Category:The Cold War and Civil Rights

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From 1946 to 1975, two important themes dominated United States history: the Cold War and civil rights. The events and outcome of World War II served as the impetus for the emergence of each.


The Cold War was to be a long lasting and continuing confrontation between the Soviet Union and the United States. It was called the Cold War because neither the Soviet Union nor the United States officially declared war on each other. However, both sides clearly struggled to prevent the other from spreading its economic and political systems around the globe. The Cold War continued until the late 1980s. During the late 1940s and 1950s, the two sides sought to spread their ideology in Europe and Asia. Conflicts over communism in Cuba and South Vietnam dominated the 1960s and 1970s. By the late 1970s and early 1980s, the United States began to produce as many nuclear warheads as possible to deter the Soviets from launching their own nuclear attack against America. This strategy, encouraged by President Ronald Reagan, helped the United States emerge victorious from the Cold War.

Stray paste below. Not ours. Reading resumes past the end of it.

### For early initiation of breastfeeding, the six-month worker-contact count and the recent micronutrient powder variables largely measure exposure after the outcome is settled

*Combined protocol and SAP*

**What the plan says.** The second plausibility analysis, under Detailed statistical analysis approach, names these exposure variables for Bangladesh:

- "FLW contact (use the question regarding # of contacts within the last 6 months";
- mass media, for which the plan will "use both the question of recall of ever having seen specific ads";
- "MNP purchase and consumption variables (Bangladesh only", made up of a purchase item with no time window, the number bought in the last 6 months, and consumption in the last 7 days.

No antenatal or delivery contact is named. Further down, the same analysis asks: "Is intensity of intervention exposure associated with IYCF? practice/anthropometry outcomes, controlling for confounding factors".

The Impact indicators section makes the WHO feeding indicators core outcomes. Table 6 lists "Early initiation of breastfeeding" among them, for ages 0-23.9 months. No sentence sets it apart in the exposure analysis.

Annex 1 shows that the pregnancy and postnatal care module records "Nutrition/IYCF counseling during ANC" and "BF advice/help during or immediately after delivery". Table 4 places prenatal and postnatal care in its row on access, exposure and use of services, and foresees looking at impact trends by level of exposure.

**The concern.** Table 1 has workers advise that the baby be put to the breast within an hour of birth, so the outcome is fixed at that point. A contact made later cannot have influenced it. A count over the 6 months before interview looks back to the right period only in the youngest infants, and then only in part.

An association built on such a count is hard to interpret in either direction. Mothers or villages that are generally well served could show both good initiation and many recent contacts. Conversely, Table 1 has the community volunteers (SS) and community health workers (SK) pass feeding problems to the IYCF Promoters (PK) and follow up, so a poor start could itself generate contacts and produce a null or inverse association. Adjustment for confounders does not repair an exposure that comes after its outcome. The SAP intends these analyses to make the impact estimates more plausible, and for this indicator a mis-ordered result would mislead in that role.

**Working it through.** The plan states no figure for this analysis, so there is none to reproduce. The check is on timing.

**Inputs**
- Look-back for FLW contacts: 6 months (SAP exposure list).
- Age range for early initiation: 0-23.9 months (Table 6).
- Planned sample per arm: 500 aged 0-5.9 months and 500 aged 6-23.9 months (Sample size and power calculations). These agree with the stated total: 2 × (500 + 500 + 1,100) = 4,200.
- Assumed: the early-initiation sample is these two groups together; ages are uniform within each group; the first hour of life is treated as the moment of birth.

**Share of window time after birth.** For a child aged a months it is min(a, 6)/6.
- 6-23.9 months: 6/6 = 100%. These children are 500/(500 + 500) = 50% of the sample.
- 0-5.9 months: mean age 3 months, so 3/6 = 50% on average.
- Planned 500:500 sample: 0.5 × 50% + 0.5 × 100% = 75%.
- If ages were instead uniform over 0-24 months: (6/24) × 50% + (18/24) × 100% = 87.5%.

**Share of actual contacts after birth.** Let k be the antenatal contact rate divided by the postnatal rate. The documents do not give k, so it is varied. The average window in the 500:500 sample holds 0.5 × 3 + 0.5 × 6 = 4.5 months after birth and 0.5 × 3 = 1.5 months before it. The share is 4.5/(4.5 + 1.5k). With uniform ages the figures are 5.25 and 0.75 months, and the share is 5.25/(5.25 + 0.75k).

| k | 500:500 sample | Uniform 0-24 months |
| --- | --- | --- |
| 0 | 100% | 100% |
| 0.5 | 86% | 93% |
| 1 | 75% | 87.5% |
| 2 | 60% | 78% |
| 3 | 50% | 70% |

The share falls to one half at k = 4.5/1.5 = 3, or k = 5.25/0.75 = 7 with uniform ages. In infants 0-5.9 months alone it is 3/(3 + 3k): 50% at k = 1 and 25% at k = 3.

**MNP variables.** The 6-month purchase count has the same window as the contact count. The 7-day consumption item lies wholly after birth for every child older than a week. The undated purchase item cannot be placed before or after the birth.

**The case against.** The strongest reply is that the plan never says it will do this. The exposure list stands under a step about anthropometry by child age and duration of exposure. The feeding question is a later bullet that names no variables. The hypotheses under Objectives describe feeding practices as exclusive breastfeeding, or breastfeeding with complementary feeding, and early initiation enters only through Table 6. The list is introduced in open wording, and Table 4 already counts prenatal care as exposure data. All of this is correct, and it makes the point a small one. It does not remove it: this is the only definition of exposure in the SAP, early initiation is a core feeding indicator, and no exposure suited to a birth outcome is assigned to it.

While the Cold War was raging, African Americans struggled to attain equality with white men in the United States. Following World War II, many African Americans and whites united to protest the racism and discrimination that existed in the United States. For many years before World War II, a smaller number of blacks and whites had fought for equality. However, with the end of World War II a more organized Civil Rights Movement came into being. During the 1950s and the early 1960s, Martin Luther King, Jr., emerged as an important leader of the Civil Rights Movement. King organized protest rallies, boycotts, sit-ins, and marches. He hoped that thousands of people asking peacefully and respectfully for equal rights would rally support to the Civil Rights Movement. The Civil Rights Movement was successful in 1964 and 1965, with the federal government's passage of the Civil Rights Act of 1964 and the Voting Rights Act of 1965. These two federal laws outlawed segregation, guaranteed African Americans equal protection under the law, and truly secured black men and women the right to vote. However, the Civil Rights Movement was not over. Activists continued to protest the lack of equal pay for equal work for African Americans. They also sought to improve educational opportunities for people of all races.


To learn more about this important era in Ohio's history, please browse these entries at your leisure.

Pages in category "The Cold War and Civil Rights"

The following 200 pages are in this category, out of 396 total.

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